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08 October 201000:56

Gatting recalls World Cup memories

Former England cricketer Mike Gatting recalls 1987 World Cup memories

Gatting recalls World Cup memories - Cricket News

Mike Gatting of England.

Former England captain Mike Gatting still remembers the ICC Cricket World Cup 1987 for the crowds that thronged the venues in the two host countries of India and Pakistan.

Speaking 24 years to the day of the start of that event, Gatting recalled memories of leading England team to the final of the tournament, which ran from 8 October 1987 to 8 November 1987, and finished runners-up to Allan Border-led Australia.

"The sheer number of people who came to watch the games was just enormous. I was not used to seeing so many people at the games. But all around the subcontinent whether in India or Pakistan it was just an incredible sight to see the crowds. The people who came to watch the games were also quite knowledgeable," recalled Gatting.

Gatting came away with a lot of learnings from the 1987 tournament which he said came handy to him in his later years.

"One thing I learnt was that you need to be quite adept at playing spin. You need to know to manouevre the ball around when the spinners are bowling. The biggest thing with the seamers was the improvisation especially with the slower balls. I learnt a lot by watching the Indian players play spin."

Gatting noted that none of the things he learnt at the 1987 event are relevant anymore. He opined that the game has moved on so much more than his time that it made for a lot more interesting viewing for the paying public.

"We are talking 20 years on. The game has changed enormously. The way the teams play One-Day International cricket has changed. Look at some of the shots played then and now there is a massive change."

Gatting pointed to the score made by England in the semi-final of the ICC Cricket World Cup 1987 of 254 for six to make a point about the change in attitude. "A score like 250-odd in the 1987 semi-final (by England) would be considered probably below par these days. Nowadays a team looks to score 300 in their 50 overs, if not more."

Gatting still remembers the work put in by opener Graham Gooch leading up to the semi-final of the ICC Cricket World Cup 1987 against India at Mumbai's Wankhede Stadium.

"For the semi-finals we did some good homework. We realised that Ravi Shastri and Maninder Singh (India left-arm spinners) had bowled quite tidily giving away just three or four runs an over. If we needed to score 250 then we needed to score at least five runs an over. Graham Gooch practised for two days by sweeping the left-arm spinners at the nets. He kept playing the shot in front of square and behind square at the nets and got ready for the game."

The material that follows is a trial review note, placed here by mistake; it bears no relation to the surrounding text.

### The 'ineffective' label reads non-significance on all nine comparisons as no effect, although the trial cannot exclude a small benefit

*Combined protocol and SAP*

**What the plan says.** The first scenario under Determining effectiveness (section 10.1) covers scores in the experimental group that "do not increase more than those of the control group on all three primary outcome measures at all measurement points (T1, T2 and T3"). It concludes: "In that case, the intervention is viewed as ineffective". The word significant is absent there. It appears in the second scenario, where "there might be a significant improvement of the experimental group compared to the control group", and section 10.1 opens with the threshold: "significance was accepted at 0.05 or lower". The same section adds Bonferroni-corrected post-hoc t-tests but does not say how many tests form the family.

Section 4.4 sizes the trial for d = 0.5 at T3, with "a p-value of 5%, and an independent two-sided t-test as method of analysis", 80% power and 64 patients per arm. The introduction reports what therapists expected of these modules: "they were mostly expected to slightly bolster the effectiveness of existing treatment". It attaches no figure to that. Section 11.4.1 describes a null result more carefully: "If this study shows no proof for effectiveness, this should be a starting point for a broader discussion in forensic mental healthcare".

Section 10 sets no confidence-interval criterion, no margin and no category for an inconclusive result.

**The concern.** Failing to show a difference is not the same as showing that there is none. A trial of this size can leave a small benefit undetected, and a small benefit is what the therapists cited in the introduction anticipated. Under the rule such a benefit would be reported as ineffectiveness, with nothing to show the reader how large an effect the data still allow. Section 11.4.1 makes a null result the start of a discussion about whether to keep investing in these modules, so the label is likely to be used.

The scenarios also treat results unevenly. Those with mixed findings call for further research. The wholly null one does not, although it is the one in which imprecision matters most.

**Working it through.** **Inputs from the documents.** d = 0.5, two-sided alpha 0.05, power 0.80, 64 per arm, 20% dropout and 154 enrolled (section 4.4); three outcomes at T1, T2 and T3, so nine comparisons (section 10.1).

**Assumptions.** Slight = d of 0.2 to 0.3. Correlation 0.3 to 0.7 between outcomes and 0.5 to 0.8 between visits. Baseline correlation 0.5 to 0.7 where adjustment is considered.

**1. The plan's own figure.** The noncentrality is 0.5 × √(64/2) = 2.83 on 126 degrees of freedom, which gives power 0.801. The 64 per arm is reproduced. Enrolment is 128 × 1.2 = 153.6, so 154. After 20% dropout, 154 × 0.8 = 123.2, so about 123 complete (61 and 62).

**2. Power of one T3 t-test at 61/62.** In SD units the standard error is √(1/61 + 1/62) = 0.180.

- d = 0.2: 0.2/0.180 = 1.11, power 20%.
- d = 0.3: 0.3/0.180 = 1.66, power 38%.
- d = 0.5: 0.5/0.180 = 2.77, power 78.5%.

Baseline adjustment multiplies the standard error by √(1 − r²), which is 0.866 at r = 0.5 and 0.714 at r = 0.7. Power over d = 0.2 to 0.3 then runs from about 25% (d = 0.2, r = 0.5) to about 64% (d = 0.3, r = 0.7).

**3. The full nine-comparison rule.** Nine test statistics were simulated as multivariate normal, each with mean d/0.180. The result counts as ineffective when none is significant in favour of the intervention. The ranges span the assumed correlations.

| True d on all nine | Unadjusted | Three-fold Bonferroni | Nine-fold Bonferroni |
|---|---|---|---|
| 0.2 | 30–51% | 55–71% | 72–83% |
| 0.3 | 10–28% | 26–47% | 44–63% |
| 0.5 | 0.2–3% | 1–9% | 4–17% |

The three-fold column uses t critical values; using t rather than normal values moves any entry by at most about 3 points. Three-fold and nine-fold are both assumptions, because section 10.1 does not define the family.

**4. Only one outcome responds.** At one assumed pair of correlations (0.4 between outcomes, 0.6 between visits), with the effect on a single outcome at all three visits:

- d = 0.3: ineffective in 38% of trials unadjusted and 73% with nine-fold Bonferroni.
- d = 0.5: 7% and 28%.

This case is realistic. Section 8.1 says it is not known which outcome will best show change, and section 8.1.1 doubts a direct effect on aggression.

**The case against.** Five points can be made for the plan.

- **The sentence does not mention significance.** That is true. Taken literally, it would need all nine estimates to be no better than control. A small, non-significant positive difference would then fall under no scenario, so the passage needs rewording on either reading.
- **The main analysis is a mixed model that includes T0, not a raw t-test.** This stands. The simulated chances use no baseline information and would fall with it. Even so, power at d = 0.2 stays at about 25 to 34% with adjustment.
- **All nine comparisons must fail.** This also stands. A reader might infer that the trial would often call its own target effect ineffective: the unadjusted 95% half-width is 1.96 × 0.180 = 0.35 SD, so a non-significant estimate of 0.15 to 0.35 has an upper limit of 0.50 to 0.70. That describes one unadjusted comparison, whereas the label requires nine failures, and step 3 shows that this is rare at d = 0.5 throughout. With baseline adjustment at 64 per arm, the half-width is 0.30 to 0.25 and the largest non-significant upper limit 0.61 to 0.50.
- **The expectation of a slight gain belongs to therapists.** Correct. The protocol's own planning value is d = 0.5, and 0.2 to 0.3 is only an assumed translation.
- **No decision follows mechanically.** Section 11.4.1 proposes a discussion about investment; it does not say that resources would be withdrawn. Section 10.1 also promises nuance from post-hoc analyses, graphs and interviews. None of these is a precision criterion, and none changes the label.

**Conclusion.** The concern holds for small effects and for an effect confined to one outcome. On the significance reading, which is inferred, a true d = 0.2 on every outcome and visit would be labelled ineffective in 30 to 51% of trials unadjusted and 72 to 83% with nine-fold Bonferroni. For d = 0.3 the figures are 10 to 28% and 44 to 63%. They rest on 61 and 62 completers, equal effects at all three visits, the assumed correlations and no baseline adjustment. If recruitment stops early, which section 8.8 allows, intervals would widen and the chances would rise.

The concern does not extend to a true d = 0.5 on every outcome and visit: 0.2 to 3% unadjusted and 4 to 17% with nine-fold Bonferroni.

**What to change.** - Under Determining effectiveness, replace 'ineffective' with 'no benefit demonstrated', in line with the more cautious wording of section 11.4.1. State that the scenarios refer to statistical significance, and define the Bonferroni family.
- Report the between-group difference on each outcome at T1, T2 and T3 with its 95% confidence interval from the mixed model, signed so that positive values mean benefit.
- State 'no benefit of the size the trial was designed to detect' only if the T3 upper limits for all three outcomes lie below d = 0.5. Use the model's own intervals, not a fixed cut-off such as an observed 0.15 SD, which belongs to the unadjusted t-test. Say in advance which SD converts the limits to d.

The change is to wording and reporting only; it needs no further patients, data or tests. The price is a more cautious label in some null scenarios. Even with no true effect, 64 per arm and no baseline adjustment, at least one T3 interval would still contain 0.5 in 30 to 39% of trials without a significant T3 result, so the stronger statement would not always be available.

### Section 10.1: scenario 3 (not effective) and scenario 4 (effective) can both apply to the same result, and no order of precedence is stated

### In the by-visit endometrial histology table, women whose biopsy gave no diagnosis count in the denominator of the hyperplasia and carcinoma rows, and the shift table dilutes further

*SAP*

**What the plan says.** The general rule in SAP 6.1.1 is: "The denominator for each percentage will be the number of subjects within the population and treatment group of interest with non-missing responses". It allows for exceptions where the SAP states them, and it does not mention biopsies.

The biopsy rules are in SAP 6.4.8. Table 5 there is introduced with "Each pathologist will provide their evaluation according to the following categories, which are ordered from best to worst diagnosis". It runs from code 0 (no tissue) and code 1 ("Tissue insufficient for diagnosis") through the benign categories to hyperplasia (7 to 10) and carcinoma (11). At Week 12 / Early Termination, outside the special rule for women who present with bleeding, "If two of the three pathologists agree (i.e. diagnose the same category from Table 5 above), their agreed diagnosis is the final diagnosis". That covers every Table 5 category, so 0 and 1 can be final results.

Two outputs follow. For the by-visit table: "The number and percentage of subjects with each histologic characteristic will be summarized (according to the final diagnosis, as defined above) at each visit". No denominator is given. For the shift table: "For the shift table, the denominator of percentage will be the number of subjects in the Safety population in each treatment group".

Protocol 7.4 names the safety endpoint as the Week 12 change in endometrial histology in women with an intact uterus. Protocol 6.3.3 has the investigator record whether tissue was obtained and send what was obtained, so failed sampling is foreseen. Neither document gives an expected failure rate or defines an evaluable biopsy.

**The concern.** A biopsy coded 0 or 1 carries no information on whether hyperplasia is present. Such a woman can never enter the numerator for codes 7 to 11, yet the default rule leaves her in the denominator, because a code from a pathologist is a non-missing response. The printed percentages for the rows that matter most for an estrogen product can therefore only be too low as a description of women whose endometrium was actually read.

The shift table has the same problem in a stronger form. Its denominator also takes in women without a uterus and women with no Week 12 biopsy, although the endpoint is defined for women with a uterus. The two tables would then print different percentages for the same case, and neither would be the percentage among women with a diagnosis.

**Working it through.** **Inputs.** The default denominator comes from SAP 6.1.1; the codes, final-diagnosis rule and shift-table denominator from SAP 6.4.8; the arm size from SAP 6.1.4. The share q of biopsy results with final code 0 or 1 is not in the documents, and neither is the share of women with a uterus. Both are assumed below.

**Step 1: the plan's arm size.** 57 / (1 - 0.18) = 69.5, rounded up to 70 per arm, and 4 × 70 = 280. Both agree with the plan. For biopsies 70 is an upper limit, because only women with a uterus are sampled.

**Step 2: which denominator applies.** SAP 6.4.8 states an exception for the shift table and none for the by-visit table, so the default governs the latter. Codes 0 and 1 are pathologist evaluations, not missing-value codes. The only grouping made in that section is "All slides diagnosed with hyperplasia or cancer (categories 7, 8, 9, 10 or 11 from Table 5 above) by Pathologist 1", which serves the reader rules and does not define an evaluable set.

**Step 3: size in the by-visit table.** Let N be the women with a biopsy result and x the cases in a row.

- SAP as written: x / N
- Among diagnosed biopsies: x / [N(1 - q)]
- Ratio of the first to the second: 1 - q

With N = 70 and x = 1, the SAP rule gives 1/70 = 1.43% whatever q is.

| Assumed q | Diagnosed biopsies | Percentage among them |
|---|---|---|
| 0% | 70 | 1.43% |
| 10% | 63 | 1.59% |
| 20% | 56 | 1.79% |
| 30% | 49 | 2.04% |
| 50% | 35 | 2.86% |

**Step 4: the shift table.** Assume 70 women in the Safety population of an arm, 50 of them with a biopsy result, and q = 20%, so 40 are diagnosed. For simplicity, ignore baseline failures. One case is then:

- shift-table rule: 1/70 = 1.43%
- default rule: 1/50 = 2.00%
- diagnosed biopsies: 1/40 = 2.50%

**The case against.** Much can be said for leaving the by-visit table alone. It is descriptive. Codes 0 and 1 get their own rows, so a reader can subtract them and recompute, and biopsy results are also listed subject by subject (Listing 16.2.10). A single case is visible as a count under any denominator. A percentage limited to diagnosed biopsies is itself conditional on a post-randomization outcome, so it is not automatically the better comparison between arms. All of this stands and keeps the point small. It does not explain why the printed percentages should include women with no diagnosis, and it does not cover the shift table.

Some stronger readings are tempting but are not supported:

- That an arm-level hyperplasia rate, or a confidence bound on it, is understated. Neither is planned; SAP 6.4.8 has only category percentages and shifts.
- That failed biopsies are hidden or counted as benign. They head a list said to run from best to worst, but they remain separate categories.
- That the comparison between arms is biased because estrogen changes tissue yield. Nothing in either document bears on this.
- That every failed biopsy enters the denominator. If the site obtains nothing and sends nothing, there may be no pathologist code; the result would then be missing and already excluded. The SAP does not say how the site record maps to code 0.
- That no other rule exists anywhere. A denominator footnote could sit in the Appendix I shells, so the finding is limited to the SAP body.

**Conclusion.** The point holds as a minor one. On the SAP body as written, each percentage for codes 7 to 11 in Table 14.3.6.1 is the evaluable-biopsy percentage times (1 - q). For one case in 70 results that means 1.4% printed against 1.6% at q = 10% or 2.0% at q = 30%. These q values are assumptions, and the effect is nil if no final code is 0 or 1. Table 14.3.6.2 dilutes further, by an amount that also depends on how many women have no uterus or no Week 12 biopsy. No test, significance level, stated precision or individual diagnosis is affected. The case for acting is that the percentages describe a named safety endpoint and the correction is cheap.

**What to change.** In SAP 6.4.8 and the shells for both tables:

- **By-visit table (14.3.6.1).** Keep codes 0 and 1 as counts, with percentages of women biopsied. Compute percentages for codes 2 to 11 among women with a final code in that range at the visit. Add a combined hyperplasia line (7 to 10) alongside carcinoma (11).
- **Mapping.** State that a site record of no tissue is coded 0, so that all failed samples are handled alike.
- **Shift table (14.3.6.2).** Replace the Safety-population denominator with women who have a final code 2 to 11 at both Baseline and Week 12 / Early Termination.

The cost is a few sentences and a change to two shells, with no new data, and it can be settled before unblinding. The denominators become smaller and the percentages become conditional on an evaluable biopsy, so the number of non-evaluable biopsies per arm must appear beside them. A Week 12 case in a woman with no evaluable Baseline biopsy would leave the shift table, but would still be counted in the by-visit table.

But the most talked about moment of the ICC Cricket World Cup 1987 was the reverse sweep played by Gatting in the final against Australia at Kolkata's Eden Gardens.

"I had played the reverse sweep many times in the semi-final. If I had left the ball alone, it would have been a big wide (by Allan Border). It would have been an extra ball and we could have gone on. The ball hit my shoulder for some strange reason and that was it. Credit to the Australians for the way they batted in their last few overs. They got too many runs. And we came second best."

With less than 150 days to go for the start of the ICC Cricket World Cup 2011, Gatting had one simple advice to the England team, so that they go one better than his 1987 side.

"I would just say enjoy the tournament. England has some very good players. The thing is to play well and enjoy every moment of the action. These days players tend to forget that the game is to be enjoyed. They need to go out and express themselves. The rest will take care of itself," advised Gatting.

The former right-handed batsman opined that England would go into the ICC Cricket World Cup 2011 as one of sides to watch out for. But he felt India and Sri Lanka also have a very strong chance.

"India without doubt has enough talent in its one-day team to make it through to the final stages. Plus the fact that they are playing in their own country will make it even more interesting. Sri Lanka can get through as well. If Murali plays then it will strengthen Sri Lanka. Australia has a decent side, but don't have the same edge as before. The nice thing is that there are lots of sides playing good one-day cricket."

Among the other sides, Gatting picked New Zealand as a dark horse for the tournament.

"New Zealand is the dark horse in this sort of event. I expect either Sri Lanka or India to get through to the final. I would expect England will do okay. I hope England does all the things required to play in the subcontinent. I am sure they are working hard to get that right. So, the final four in my view will be Australia, India, England and Sri Lanka," opined Gatting.